The equilibrium rate of innovation will be positive if the left-hand side of this equation, evaluated at x = 0, exceeds the right-hand side. Since at x = 0 the asset price is p = (1-[alpha])/r and the interest rate r coincides with the rate of time preference [rho], the equilibrium rate of innovation will be positive if

([theta] - 1) [1 + [gamma] (1 - [alpha])/[theta]] > [rho]/[lambda].

Comparing this condition with the condition for the socially optimal rate of innovation to be positive, which is

([theta] - 1) > [rho]/[lambda],

one sees immediately that as soon as [gamma] > 0 the market equilibrium rate of innovation can be positive for parameter values for which the socially optimal rate is zero. This suffices to prove the possibility of overinvestment. We can therefore conclude:

PROPOSITION 3. With patent protection, as soon as inventors obtain some speculative profits, the market equilibrium rate of innovation may exceed the socially optimal rate of innovation.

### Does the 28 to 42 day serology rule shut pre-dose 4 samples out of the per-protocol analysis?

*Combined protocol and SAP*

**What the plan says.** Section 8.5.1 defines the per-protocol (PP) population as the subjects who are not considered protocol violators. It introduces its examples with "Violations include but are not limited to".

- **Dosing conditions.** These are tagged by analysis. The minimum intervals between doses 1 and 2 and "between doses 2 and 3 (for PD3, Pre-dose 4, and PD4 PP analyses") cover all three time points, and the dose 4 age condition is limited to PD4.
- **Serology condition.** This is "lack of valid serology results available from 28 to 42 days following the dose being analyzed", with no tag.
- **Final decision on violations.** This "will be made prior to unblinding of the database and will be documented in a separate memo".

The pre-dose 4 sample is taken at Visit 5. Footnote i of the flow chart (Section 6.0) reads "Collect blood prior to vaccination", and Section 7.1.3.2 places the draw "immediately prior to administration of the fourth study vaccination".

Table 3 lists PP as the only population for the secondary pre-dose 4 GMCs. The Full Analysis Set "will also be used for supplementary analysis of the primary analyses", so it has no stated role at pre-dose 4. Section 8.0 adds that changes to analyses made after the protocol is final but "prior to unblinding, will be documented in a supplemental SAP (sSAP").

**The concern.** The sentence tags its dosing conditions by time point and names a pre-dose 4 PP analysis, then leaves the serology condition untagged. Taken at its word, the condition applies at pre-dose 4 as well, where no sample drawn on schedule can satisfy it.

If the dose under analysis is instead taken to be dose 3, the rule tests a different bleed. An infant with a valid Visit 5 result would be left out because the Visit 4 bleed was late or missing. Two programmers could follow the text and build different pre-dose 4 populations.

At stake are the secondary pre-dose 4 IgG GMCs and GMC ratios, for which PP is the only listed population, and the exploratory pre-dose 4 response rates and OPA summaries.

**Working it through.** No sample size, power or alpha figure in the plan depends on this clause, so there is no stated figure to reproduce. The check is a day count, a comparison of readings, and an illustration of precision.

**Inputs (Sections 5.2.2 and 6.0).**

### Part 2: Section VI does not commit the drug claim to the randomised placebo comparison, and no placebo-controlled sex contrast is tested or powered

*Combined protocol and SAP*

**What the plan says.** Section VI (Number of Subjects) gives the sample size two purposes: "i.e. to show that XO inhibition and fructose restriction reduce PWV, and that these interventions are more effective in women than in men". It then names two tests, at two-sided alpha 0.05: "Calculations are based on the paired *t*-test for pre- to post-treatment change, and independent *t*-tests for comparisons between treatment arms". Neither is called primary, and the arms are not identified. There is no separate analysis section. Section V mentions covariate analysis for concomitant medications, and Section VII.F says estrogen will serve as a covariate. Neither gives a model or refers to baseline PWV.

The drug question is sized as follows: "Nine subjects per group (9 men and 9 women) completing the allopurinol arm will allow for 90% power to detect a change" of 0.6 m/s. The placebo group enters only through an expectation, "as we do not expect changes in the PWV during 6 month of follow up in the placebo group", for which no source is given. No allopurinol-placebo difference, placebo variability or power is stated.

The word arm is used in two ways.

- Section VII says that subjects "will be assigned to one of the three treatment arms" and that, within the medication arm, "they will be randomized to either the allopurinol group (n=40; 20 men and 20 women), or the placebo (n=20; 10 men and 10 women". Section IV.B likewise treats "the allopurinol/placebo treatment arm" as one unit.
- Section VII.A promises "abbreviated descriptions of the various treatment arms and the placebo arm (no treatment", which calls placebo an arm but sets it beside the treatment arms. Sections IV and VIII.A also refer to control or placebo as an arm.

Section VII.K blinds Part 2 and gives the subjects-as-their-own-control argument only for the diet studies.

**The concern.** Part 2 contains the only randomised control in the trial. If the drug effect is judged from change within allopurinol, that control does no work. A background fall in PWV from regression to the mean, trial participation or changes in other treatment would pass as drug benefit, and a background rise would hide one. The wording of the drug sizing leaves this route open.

Since, as noted above, patent protection crowds out speculative gains, this result is less obvious than it might seem. Consider, for instance, Hirshleifer's argument that a perfectly discriminating patent holder can capture the entire social value of the innovation without speculating, and therefore must necessarily be overcompensated as soon as he can also obtain some speculative profits. In fact, if patent holders could capture, by means of monopoly rents, the entire productivity improvement, then asset prices would not change at all as innovations arrive, and thus the opportunity for speculation would vanish.